Average Joe SCOTUS: Georgia v. Public.Resource.Org

The issue at play in this case, is the government edicts doctrine, which basically goes like this. Government cannot copyright their fucking laws. Meaning, they can’t pass a law, and then get pissed that someone reprints it verbatim elsewhere, like other copyrights.

The reason for this, is that we are a government by the people and for the people, and all people should have equal access to the laws that govern them. So if government copyrighted something, and you could only get it from government (potentially with some fee attached), you may not have good access to it, where someone else might have given it to you another way.

So, now to this case. Georgia has this thing they call The Official Code of Georgia Annotated (OCGA). It’s a book of all their laws and shit, with annotations explaining stuff. The annotations aren’t law, but they’re still from Georgia Lawmakers, and then printed and published by a private company.

Public.Resource.Org (PRO), being the nice people they are, try to put out all laws for people to have easy access to them. So they bought the OCGA, scanned that motherfucker, and put it out.

Georgia was like, “Hey motherfucker, you can’t do that. Sure our laws are in there, but there’s a bunch of other shit too. You can’t print that. It’s a copyright violation.”

But PRO was like, “Fuck you, assholes. These are official government documents, both laws, and explanations of the law, and therefore the government edict doctrine mentioned earlier applies. So you can take your cease-and-desist order, and shove it sideways up your whole ass.”

The 11th circuit court of appeals agreed with PRO, and told Georgia to eat a bag of dicks. So Georgia asked for SCOTUS to hook them up, and here we are.

SCOTUS in a non-partisan split decision was unimpressed with the state of Georgia and their shitty argument, siding 5-4 for Public.Resource.org. That the idea the annotations are copyrightable but laws aren’t is fucking stupid, and anyone who interprets it that way are fucking idiots.

Average Joe SCOTUS: Rodriguez v. Federal Deposit Insurance Corp.

So, this shitty ass bank, United Western Bancorp, Inc. (UWBI) had several subsidiaries, including United Western Bank. They apparently sucked at what they did, because they were losing money like they stored it in a toilet that just kept getting flushed.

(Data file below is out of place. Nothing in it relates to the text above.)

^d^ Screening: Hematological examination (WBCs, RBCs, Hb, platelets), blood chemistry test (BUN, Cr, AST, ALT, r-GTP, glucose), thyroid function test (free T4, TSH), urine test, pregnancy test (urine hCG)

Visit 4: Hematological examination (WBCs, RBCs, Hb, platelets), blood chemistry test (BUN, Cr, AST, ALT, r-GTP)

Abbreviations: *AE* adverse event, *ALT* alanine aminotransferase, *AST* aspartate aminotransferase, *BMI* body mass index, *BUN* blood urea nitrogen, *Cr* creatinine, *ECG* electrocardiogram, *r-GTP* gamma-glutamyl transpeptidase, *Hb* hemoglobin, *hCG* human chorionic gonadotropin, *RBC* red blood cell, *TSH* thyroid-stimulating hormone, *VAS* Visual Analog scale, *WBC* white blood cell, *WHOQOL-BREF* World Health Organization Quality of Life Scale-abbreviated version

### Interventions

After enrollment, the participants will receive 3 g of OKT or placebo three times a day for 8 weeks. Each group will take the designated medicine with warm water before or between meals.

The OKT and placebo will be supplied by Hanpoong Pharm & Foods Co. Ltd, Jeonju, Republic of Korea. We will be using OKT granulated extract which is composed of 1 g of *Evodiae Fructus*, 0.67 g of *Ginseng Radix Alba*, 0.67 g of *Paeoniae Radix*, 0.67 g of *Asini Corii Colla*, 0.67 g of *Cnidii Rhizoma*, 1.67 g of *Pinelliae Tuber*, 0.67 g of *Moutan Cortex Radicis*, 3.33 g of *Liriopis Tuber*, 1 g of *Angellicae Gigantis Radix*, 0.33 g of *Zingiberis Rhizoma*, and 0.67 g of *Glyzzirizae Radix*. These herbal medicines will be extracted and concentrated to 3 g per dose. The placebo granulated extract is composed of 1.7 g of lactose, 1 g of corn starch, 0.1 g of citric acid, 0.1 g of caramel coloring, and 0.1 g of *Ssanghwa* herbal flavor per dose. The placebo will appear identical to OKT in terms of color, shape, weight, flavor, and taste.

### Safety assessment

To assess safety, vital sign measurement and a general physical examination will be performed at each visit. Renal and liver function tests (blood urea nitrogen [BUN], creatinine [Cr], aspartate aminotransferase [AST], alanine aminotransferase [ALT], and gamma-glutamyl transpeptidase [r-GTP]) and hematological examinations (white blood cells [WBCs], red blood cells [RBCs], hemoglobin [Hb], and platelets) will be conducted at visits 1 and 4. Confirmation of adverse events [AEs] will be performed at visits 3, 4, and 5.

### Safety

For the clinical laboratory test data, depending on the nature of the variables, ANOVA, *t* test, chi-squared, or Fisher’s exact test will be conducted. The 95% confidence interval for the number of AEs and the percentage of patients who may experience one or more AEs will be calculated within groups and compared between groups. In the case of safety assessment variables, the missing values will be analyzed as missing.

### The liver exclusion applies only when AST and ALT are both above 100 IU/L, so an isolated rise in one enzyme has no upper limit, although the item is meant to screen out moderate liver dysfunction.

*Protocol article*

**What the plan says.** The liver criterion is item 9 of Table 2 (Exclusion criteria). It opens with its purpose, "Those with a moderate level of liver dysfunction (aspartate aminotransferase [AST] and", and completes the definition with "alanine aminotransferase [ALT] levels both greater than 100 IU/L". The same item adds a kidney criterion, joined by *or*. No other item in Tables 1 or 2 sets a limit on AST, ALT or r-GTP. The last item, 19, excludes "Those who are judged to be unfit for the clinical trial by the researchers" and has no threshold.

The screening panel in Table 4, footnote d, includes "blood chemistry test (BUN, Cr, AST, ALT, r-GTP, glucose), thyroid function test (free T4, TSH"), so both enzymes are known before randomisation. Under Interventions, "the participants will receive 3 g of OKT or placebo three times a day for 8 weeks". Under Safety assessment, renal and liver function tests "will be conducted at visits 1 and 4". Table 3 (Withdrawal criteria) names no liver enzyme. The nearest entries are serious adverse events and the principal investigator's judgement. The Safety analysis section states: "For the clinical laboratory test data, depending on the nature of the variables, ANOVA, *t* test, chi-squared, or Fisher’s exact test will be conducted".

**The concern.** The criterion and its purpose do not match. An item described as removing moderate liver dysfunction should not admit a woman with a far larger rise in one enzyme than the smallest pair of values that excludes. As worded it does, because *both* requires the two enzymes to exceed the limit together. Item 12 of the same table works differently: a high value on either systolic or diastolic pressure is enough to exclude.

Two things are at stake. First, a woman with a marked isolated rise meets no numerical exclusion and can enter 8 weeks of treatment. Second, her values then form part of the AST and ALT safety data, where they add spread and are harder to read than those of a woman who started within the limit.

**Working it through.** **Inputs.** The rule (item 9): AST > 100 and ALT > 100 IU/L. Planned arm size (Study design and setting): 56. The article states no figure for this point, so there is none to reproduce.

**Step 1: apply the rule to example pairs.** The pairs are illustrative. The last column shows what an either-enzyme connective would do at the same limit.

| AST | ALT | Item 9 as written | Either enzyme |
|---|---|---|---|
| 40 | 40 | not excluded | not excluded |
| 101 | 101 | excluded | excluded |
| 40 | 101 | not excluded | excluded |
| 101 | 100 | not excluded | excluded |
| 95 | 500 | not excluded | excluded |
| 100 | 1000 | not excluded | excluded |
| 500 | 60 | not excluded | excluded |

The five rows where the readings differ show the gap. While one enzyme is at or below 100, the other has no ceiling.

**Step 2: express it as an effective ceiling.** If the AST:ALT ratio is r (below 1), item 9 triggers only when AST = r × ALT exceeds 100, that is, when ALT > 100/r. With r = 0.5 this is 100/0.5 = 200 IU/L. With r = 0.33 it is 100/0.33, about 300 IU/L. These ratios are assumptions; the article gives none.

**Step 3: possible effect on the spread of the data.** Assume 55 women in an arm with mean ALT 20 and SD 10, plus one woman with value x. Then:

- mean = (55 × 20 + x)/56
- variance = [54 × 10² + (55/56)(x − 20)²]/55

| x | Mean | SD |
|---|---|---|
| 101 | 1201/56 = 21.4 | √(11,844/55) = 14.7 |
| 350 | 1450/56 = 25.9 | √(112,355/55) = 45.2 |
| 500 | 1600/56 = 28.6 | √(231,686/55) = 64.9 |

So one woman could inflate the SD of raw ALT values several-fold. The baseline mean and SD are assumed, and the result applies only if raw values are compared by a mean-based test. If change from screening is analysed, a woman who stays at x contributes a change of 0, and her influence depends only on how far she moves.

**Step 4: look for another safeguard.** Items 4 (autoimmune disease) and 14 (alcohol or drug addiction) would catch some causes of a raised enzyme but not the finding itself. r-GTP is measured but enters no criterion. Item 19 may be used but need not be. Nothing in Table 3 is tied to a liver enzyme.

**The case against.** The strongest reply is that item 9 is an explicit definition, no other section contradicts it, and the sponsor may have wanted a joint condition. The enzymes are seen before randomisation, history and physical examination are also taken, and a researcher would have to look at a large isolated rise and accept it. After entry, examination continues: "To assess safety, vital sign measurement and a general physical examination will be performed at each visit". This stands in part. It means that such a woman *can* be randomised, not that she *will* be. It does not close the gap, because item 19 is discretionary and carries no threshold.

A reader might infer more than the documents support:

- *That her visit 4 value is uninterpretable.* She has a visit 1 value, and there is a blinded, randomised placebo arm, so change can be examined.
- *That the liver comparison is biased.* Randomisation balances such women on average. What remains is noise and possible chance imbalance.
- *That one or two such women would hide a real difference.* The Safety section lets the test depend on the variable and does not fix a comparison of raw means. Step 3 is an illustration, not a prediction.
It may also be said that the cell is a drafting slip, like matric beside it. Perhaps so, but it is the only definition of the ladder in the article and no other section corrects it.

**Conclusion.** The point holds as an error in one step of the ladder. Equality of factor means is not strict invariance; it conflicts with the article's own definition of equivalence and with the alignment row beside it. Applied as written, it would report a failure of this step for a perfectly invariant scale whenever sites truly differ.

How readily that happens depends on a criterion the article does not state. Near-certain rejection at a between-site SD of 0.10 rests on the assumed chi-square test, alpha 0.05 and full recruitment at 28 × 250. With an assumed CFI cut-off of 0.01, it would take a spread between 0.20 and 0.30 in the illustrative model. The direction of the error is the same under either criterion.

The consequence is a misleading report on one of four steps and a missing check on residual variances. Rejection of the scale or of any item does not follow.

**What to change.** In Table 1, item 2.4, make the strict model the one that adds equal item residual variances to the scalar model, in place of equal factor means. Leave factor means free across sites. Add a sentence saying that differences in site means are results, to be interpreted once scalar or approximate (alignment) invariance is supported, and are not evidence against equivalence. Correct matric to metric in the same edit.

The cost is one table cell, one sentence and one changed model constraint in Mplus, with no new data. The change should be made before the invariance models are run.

Anyway, when you own several companies as a parent company, you can file one big ass tax form each year for the parent company instead of a bunch of little forms for each of your subsidiaries, so that’s what these assholes did.

Well, one of their branches United Western Bank (UWB) lost so much damn money, they qualified for a $4,000,000 tax refund. So the parent UWBI was like, “gimme that money, bitches.” Rodriguez, they’re Chapter 7 attorney, and the petitioner here, filed one big ass return for all of UWBI, claiming the losses of UWB, and getting that big ass refund as a result.

However, the FDIC had closed down UWB (the subsidiary), and took them into receivership because they were the shittiest bank that ever banked.  Now UWBI (the parent) was told that the FDIC was taking UWBI’s refund, because they argued it went to UWB since they were the source of the loss, and therefore the FDIC would use that money to pay its debtors.

But UWBI was like, “Fuck you, you government pricks. We need that money.” So one court agreed, another court didn’t, as is usual. And eventually, these assholes found their way to SCOTUS.

In 1973, the courts had ruled on a previous case where they decided that a refund of this nature, absent any other agreement, belonged to the parent company. They call this the Bob Richards rule, because that’s the case it was named after in 1973.

But the FDIC is arguing that they did have an agreement between the subsidiary and the parent, and therefore the Bob Richards rule does not apply.

You can read about the case and hear oral arguments here.

Also, a pretty detailed analysis here and here.

So SCOTUS is now being asked whether state law or federal law determine who gets a tax refund. Because state law would mean Rodriguez wins. SCOTUS being keen on state’s rights determined that the state can and should handle this shit, and unanimously decided for Rodriguez, telling the FDIC to go eat a bag of dicks.

Average Joe SCOTUS: Peter v. NantKwest

So this dude, Dr. Hans Klingemann was doing some work on immunotherapy, and discover what was termed natural killer cells, as an effective method for going after and killing cancer. So he worked with the company NantKwest to patent this shit.

Problem for Doc Lingemann, was this comes form the patient’s own blood, and not necessarily something Klingemann makes himself. So the Patent Office was all like, “You’re joking with this shit, right? Get the fuck out of here.” His Patent claim was denied as “obvious.” You don’t get to patent naturally occurring shit, and try to take credit for mother nature’s work.

Klingemann and NantKwest were persistent fucks, because they appealed, and their dumb asses lost again. So then they appealed to the U.S. District course, and lost the fuck yet again.

You’d think this would be over, but no.

You see, the Patent Office had to pay motherfuckers to justify their position through all these hearings and appeals, and so the USPTO was like, “You cost us $113,000 you motherfucker. We want our money back for you wasting our time.”

According to 35 U.S.C. § 145, “[a]ll the expenses of the proceedings” of these hearings are recoverable by the PTO if they win their judgement. But a district court was like, “Seriously, PTO? It’s bad enough you denied this guy his patent, you want him to pay your legal fees, too? Come on with this bullshit. In this country, you pay your attorneys, and I pay mine. That’s how it fucking works. Now piss off. Your recoverable expenses are paying for expert witnesses and shit, nothing more.” Judgement for NantKwest.